A final point to underscore is that mobile missiles are inherently vulnerable. Herman Kahn had an extensive discussion of this in his 1960 tome On Thermonuclear War.[1] Compared to fixed missiles they require much more back and forth communications (“Where are you?” “What’s my new target?” “When can I get a fuel pump for the support truck that just broke down?”). Mobile missiles also are soft. Cluster bombs will slice through them like a hot knife through butter. More, spotters and turncoat insiders can get close to them, to report locations or attack them. For all of these reasons the United States never went with mobile missiles in its Cold War deterrent force.

Russian mobile ICBMs. (AFP/Getty Images)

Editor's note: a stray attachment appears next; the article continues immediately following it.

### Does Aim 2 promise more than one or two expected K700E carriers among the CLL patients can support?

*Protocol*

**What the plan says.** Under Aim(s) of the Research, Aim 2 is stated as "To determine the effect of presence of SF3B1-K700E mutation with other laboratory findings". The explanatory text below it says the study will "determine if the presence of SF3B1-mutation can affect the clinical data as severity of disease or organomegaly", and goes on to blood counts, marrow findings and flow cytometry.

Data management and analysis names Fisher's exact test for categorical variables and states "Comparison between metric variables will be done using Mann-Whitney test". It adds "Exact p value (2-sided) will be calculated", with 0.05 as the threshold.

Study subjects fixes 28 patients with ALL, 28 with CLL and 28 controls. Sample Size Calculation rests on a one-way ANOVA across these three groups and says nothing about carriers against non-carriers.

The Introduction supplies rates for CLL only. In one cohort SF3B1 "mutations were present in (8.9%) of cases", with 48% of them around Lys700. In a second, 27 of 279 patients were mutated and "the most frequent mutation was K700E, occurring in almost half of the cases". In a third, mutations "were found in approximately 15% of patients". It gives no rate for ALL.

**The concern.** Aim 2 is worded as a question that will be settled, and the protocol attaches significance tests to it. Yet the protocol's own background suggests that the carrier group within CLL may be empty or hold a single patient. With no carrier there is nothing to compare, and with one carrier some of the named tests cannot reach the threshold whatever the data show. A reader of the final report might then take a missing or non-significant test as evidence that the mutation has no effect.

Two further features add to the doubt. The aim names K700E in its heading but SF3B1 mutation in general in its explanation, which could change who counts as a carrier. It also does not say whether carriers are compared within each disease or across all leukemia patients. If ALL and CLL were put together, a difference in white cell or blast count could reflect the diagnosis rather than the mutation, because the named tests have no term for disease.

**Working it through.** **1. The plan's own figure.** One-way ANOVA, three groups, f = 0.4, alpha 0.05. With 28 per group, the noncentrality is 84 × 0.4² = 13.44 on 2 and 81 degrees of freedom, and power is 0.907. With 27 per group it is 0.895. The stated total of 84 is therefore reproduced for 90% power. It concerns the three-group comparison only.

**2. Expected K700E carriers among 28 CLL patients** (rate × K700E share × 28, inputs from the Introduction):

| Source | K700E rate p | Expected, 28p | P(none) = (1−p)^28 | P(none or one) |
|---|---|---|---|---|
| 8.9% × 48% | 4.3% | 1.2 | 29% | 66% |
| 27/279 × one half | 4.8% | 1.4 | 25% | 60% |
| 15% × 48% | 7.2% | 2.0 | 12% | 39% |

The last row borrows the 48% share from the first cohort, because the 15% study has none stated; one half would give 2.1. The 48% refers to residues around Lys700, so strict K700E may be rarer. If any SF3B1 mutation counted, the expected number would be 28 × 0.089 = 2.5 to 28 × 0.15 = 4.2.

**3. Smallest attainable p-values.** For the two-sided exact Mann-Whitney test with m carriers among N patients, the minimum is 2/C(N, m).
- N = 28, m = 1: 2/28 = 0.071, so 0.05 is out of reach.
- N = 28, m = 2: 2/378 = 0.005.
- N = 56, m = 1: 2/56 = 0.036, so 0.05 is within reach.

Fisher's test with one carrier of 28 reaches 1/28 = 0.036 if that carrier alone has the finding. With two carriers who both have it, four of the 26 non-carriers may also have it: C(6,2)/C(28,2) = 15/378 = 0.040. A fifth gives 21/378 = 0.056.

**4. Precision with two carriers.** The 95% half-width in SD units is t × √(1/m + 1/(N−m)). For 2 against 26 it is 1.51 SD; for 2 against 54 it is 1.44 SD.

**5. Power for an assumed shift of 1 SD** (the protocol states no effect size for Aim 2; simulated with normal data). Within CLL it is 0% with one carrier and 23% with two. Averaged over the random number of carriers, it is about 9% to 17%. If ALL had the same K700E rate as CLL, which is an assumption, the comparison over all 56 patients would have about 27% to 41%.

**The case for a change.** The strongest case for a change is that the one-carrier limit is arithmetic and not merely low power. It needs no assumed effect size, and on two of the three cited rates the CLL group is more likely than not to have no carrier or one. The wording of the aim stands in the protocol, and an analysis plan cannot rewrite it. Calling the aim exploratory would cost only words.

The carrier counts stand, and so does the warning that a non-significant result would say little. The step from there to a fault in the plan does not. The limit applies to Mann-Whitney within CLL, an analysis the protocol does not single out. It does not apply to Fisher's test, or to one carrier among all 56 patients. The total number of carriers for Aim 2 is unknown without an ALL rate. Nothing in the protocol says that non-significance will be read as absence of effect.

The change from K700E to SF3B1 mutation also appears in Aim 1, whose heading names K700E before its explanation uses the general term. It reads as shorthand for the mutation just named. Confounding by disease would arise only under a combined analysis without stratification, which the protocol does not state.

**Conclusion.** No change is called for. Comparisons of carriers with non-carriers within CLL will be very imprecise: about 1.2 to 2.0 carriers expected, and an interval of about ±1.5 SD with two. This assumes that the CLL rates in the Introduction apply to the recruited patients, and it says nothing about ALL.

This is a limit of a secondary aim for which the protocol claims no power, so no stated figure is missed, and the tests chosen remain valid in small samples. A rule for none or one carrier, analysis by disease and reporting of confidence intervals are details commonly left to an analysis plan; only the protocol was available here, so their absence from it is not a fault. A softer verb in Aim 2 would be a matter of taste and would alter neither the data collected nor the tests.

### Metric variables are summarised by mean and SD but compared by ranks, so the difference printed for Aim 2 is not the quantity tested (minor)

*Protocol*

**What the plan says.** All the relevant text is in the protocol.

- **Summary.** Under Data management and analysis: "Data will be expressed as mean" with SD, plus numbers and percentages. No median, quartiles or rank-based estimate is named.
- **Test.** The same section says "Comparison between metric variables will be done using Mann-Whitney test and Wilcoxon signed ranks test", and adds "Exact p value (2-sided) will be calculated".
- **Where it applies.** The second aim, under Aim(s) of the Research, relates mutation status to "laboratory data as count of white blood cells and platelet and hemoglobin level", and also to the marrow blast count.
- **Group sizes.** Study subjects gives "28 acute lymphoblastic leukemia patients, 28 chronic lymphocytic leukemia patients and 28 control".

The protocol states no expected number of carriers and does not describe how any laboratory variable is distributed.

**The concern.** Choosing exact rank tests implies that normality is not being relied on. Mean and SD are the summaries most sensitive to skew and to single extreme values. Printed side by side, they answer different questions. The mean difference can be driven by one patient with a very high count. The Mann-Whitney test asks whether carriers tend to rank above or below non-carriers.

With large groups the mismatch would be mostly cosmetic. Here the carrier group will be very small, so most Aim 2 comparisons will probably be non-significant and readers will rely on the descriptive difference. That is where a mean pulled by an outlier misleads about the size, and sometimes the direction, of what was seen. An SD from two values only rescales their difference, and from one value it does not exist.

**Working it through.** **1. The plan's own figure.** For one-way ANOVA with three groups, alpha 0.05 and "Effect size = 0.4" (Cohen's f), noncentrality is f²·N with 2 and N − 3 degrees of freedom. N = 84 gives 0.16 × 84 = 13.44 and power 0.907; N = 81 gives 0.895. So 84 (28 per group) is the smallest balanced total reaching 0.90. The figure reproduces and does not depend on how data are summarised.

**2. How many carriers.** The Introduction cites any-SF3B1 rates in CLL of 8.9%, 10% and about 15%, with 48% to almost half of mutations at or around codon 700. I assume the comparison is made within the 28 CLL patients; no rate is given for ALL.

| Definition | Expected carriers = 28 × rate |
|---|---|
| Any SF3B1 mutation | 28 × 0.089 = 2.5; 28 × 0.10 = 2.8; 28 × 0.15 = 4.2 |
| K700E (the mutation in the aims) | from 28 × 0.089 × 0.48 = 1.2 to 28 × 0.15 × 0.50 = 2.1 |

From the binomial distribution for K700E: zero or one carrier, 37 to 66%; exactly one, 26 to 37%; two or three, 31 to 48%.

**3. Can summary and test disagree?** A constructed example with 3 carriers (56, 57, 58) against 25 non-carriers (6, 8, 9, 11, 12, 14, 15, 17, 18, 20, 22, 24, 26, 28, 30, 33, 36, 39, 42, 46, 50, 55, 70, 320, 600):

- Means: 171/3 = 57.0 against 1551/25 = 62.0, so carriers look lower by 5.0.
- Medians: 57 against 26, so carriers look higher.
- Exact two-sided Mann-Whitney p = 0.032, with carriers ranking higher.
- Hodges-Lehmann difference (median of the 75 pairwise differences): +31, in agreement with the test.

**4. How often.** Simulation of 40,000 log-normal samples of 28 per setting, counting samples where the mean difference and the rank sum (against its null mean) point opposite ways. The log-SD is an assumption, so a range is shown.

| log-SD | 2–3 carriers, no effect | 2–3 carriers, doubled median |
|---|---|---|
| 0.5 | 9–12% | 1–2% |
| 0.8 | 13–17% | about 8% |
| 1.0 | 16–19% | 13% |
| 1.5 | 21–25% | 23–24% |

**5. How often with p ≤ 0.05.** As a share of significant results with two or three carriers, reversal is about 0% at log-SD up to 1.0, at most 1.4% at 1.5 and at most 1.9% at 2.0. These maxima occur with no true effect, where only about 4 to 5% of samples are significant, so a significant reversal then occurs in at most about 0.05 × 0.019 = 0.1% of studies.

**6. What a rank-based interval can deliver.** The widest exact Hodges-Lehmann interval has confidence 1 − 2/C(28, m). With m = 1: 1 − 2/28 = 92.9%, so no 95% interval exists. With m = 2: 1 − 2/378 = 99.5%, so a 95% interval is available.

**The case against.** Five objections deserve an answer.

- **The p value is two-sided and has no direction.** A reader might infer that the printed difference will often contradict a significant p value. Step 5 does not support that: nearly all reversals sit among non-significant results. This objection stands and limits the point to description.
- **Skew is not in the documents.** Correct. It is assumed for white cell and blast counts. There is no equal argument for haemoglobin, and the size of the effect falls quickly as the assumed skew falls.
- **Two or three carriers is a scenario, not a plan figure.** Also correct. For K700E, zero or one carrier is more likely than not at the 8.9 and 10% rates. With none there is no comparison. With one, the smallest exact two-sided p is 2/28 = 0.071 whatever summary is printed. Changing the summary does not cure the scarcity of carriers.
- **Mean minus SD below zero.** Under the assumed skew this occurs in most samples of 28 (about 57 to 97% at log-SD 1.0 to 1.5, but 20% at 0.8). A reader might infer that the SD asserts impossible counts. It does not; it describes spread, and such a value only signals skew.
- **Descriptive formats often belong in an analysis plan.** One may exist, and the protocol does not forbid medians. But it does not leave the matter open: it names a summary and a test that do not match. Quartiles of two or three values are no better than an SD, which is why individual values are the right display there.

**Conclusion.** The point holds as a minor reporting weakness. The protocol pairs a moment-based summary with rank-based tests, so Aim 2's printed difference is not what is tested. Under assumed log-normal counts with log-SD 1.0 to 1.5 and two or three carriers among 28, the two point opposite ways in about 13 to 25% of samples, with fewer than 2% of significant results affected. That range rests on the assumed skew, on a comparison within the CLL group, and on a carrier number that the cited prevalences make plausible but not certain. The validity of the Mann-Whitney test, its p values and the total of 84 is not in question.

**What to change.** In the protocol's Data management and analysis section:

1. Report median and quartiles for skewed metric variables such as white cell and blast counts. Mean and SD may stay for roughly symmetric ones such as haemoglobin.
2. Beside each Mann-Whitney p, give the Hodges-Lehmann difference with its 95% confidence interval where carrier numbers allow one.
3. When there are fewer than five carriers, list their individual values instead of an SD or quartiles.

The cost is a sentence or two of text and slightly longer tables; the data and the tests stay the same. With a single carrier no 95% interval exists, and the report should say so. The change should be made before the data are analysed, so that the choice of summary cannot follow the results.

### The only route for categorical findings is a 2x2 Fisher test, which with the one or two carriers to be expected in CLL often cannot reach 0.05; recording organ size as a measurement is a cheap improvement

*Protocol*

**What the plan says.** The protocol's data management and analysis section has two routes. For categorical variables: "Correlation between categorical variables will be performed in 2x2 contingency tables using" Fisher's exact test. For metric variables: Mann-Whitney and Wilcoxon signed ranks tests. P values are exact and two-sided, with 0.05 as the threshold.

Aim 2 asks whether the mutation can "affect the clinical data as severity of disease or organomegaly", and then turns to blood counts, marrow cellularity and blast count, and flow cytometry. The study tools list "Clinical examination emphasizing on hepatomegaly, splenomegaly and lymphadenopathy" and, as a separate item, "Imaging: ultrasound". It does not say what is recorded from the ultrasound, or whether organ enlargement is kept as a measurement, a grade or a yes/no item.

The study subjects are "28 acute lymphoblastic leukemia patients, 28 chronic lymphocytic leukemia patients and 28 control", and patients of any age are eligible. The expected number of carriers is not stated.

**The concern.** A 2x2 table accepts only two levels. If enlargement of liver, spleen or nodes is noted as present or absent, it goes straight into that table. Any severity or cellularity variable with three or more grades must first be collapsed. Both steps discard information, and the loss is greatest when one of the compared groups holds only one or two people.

The intersection of cyberwar and nuclear deterrence has enormous and widely overlooked implications for stability. Classic deterrence theory says that stability results from possession of a survivable nuclear second strike. If the enemy hits you, they won’t get all your missiles. So, in theory at least, they are deterred from attacking in the first place for fear of retaliation. This logic has worked well for some seventy years. The ability to find mobile missiles, however, upsets the calculus. This is because the mobile missiles can be tracked, and if found are easy to destroy.

Countries with advanced technologies may be able to do this with conventional weapons. For one thing, going first with conventional strikes to destroy enemy nuclear weapons may appear to be safer than attacking with nuclear arms. The specter of vast civilian destruction is averted, and this could tempt a country to attack in the belief that it might limit damage to itself.